I have made that clear many times and stress it now so that you are aware that further attempts to create confusion over relativity as regards heliocentricity or geocentricity of the universe are going to be obvious.

  • Glenn November 12, 2009, 12:08 am

    Ken, again, you have not even read Hoyle. I can tell you that you are making an incorrect claim about what he was referring to based on how he uses terms.

    And also again, I have made my position crystal clear, and don’t need to change it. My position was, and is: Heliocentrism (your term in post 1 for the view that the earth, as an objective fact, moves around the sun and not vice versa) and geocentrism (the view that the sun, as an objective fact, moves around the earth and not vice versa are both wrong. Galileo, I have said (and nobody has corrected me), advocated the former view, and for that reason, he was wrong. Hoyle provides support for this conclusion by supporting the claim I make about the earth and the sun.

    Again, Ken: Patience. You’re like a kid full of food colouring and sugar!

  • Nick November 12, 2009, 6:29 am

    I think Ken makes a very good summary of the facts in his November 11, 2009 at 12:25 pm post, so I have nothing more to add to that.

    Glen, your point is not hard to understand. Of course you can look at things from different frames of reference, of course later knowledge gained by Newton and Einstein provides a more correct model of reality than that provided by Galileo. This is obvious.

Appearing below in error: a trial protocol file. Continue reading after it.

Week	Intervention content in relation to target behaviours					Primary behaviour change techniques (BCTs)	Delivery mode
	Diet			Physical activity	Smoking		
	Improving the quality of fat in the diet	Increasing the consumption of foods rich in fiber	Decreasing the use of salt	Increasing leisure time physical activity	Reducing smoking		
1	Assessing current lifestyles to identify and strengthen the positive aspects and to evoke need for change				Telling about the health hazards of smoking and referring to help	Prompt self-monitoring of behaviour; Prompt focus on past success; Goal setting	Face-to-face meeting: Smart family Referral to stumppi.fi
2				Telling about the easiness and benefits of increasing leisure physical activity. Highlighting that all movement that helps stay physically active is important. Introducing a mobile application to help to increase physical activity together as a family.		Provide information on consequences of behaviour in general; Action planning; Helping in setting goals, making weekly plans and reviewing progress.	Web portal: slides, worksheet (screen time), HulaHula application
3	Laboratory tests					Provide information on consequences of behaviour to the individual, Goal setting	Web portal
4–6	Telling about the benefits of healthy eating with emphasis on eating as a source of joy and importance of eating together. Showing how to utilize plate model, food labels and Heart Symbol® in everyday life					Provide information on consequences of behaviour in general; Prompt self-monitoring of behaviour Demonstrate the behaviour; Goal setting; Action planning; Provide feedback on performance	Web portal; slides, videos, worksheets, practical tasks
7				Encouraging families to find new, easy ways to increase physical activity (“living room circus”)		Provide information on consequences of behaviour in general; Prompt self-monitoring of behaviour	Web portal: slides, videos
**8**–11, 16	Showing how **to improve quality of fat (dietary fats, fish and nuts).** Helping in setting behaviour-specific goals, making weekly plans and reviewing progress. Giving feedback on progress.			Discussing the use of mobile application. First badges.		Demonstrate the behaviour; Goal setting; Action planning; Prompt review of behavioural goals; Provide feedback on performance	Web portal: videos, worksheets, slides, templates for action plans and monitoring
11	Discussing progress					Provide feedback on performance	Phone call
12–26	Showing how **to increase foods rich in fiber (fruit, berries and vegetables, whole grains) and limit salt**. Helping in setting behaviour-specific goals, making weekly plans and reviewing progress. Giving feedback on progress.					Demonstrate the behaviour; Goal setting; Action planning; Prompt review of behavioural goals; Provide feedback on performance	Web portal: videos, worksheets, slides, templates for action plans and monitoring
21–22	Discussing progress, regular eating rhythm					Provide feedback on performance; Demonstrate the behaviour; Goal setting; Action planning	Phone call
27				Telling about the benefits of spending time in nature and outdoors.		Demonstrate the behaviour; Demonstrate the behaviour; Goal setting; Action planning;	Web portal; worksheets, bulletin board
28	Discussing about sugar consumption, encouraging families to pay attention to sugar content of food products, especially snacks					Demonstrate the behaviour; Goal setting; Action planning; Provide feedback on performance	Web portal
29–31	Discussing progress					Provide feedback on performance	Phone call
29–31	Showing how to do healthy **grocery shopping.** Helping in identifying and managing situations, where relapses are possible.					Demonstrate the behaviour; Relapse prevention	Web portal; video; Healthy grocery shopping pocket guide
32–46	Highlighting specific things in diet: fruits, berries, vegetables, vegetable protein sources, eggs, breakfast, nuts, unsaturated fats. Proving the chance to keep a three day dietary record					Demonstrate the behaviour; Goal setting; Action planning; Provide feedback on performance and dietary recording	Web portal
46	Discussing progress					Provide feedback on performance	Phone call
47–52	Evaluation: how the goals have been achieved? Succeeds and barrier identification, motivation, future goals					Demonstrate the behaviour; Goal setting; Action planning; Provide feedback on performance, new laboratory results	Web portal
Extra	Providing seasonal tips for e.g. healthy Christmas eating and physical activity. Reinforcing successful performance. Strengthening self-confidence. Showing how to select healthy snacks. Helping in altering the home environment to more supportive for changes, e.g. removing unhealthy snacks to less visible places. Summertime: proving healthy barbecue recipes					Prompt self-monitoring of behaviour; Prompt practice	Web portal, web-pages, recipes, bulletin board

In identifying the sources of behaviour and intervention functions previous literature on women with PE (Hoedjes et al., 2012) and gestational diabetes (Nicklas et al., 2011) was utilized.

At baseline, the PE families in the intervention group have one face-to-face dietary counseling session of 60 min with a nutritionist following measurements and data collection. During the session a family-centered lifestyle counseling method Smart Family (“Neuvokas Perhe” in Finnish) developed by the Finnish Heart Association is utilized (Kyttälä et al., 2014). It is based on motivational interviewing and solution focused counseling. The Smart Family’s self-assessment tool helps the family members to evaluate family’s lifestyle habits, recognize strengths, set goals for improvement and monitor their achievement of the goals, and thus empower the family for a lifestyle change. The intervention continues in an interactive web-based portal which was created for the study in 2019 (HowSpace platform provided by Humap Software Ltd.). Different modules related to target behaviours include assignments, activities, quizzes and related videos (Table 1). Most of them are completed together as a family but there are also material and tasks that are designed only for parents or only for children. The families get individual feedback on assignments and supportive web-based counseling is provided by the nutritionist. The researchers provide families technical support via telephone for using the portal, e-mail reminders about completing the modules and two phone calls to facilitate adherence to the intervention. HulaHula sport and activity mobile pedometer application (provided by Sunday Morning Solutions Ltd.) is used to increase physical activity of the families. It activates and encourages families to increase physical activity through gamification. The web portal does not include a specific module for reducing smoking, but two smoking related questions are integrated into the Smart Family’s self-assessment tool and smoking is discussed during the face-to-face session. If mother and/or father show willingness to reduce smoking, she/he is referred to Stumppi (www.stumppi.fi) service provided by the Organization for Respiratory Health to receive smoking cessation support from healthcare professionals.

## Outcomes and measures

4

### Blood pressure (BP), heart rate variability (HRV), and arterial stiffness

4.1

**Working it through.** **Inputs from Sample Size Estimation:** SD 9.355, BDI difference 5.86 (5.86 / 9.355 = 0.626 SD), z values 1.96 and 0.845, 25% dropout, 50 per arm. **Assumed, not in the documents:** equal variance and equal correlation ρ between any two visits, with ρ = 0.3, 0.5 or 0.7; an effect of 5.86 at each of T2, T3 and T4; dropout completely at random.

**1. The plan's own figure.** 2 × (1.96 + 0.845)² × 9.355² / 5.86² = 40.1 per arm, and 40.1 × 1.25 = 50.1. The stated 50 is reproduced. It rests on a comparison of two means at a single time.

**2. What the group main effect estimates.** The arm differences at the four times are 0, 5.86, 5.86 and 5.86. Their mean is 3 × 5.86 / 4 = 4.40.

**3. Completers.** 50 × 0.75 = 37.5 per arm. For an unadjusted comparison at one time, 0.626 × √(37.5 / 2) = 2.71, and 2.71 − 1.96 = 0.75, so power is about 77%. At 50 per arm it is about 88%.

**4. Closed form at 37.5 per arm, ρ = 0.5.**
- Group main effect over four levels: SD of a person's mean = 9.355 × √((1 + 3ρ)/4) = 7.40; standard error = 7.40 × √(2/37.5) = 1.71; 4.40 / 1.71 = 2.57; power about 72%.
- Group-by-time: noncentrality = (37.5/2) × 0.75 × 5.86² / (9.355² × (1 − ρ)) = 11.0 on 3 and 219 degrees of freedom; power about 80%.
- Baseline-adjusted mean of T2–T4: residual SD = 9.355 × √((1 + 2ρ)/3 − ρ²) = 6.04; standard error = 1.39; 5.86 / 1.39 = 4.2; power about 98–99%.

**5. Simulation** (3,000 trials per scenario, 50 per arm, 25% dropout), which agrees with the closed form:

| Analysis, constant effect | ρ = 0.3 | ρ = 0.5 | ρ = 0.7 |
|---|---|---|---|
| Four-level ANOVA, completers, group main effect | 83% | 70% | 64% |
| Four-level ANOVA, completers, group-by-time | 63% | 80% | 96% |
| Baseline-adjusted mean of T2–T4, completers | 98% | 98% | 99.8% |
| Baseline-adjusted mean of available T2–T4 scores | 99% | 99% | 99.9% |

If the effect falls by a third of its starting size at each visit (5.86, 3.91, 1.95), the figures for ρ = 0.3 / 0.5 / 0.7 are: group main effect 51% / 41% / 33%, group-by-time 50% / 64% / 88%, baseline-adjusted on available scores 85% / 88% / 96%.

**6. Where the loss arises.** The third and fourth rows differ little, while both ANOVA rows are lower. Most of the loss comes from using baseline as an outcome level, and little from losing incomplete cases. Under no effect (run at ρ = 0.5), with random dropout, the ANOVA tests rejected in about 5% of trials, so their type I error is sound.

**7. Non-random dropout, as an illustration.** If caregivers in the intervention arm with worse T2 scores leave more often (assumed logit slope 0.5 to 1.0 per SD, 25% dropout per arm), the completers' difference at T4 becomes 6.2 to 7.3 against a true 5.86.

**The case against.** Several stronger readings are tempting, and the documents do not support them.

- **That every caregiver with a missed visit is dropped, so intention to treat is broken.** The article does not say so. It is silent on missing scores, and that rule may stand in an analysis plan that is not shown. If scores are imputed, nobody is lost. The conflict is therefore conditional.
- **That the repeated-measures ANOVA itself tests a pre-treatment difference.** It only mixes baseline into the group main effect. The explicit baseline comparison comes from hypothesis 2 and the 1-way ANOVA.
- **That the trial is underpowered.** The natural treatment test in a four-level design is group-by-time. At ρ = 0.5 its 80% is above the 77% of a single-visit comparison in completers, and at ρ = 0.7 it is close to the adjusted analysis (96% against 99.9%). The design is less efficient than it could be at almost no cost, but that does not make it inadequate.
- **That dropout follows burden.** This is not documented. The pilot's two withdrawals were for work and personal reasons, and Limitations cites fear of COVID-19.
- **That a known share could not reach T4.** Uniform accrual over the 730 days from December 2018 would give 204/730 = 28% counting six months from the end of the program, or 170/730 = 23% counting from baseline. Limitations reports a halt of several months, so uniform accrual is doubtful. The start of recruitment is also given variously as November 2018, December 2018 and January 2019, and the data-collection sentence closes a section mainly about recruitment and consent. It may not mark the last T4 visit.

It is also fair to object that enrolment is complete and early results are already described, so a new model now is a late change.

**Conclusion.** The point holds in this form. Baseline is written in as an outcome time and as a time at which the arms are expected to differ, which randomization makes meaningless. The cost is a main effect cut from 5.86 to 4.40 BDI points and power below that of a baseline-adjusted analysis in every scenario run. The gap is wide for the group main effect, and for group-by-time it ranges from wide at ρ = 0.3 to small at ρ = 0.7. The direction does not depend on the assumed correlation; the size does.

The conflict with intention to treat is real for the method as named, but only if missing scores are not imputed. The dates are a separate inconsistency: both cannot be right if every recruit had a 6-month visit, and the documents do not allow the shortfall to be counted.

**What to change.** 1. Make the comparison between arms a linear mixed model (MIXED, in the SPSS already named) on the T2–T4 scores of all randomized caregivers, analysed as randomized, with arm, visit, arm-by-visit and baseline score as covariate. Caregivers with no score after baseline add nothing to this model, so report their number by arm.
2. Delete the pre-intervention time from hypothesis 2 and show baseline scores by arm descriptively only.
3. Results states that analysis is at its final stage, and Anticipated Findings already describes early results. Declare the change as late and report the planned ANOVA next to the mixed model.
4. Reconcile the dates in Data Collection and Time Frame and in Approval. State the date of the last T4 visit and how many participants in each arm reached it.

I don’t personally know what Galileo believed (he was a little before my time), and I have not read any of his books (a bit remiss on my part, but I have heard that he had a few constraints on his writing), but he was correct for backing an heliocentric model because that is what his evidence showed. This was major progress over what came before as it set the scene (along with his other work) for everything that came later. Imagine trying to come up with a theory of gravitation consistent with the Ptolemaic system.

    I strongly suspect that the root problem here harks back to your views on knowledge. The way that you sprinkle words such as “objectively” and “literally” around in your original post provides, I think, the key to your thinking. Example: